Not so long ago, Spencer W. Kimball, then president of The Church of Jesus Christ of Latter-day Saints, admonished members of the Church to keep a personal journal. He used scriptural writings of Nephi, a prophet in the Book of Mormon, to back his plea:
“Having had a great knowledge of the goodness and mysteries of God, therefore, I make a record of my proceedings in my days” (1 Nephi 1:1).
President Kimball reasoned, “We may think there is little of interest or importance in what we personally say or do — but it is remarkable how many of our families, as we pass on down the line, are interested in all that we do and all that we say.”
Doris Kearns Goodwin, the American biographer and one of my favorite authors, wrote, “Our stories may not be in big name books, on Mount Rushmore or in a movie. But who we are and what we’ve learned in life will be shared with our posterity in the stories we pass down to our children.”
Throughout my life, I attempted to write my personal history but encountered several false starts. In the early 1980s, when Janna and I bought our first computer (a 64K Kaypro II), I wrote several chapters of the first 25 years of my life. Floppy discs have since gone the way of the abacus, but I still have the printed 8 x 14-inch pages stuffed away in one of our memory boxes. In a family history class several decades ago, our Sunday School teacher Shirley Wright, starred me down and said, “Charlie, you better be writing your personal history.” I wasn’t. Later, I took a correspondence college course and wrote three or four decent stories. They too are stashed in a dust-covered box.
President Kimball promised that our journals and histories will be a source of inspiration to children, families and others. “People often use the excuse that their lives are uneventful and nobody would be interested in what they have done,” President Kimball said. “Each of us is important to those who are near and dear to us — and as our posterity read of our life’s experiences, they, too, will come to know and love us.”
A wise person said, “If it is important to you, you will find a way. If not, you’ll find an excuse.”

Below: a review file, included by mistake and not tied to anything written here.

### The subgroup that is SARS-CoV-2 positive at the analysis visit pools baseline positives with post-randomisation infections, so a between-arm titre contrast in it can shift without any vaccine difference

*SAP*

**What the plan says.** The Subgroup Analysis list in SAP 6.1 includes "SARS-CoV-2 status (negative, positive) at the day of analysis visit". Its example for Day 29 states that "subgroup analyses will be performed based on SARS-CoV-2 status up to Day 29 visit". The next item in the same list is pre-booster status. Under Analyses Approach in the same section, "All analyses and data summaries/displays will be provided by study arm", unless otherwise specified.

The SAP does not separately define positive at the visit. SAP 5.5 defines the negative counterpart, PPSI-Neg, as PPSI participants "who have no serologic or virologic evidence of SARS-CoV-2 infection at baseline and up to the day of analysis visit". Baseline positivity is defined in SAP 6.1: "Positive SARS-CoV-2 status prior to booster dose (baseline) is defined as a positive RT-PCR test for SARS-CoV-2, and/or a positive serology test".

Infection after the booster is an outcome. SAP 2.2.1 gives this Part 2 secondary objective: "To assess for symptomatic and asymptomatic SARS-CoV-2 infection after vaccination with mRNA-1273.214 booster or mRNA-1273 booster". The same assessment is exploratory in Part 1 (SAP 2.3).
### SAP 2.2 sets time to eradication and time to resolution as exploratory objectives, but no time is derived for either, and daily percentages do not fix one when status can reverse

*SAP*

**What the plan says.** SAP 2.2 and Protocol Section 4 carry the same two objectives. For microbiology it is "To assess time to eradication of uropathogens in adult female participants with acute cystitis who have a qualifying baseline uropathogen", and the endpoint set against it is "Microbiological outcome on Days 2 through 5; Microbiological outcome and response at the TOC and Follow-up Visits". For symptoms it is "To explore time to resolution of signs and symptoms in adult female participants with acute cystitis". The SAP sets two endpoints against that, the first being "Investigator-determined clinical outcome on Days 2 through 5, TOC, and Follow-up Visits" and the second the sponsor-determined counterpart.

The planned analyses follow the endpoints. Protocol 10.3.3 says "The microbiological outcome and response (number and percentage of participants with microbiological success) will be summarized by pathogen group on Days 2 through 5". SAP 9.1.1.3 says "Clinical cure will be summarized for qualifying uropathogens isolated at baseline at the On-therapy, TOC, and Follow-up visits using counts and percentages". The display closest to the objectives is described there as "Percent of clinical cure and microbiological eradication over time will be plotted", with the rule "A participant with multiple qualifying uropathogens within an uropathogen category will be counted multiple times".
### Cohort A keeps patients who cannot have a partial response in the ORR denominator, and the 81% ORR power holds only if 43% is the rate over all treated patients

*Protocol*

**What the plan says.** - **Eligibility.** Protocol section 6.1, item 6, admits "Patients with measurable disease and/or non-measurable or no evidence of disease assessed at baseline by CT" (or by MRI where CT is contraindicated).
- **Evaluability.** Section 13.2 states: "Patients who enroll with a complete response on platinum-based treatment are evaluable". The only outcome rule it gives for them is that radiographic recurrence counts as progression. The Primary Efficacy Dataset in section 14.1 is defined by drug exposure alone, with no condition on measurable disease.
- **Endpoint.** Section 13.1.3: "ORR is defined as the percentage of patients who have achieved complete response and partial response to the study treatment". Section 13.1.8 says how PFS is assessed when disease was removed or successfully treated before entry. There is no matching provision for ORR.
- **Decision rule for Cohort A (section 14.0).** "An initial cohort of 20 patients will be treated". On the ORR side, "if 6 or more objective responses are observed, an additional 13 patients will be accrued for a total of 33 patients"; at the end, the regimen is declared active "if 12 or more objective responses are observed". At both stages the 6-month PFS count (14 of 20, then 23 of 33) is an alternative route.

Personal histories have also been of value to me. A little over a year ago, I ran out of excuses and decided to finally compile my personal history.
In a RootsTech conference six years ago, Mike Leavitt suggested writing 100 personal stories as a way to record our personal histories. Our former governor and I differed on numerous political points, but I used his point to compile my personal history.
I was surprised at how quickly stories flowed once I started scribbling down ideas from my childhood, school antics, college and mission memories, and how I convinced Janna to marry me. Career changes and the numerous experiences in the world of work sprouted more experiences to record.
Of course, experiences and memories with my brother, sisters, parents, grandparents, and children dominated the project. It surprised me how thumbing through photos sprouted a host of interesting and sometimes humorous stories.
Over the course of one year, I compiled stories and photos that I believe will be of interest to my family.
So, what did I learn from this experience?
1) I developed a deeper love and respect for both my mom and dad.
2) Coaches – especially my brother – inspired my life greater than I anticipated.
3) Experiences with my friends influenced more profoundly than I thought, and
4) Most importantly, God played a bigger role in my life and decisions than I initially realized.
Charlie Roberts is a member of The Church of Jesus Christ of Latter-day Saints living in Stansbury Park.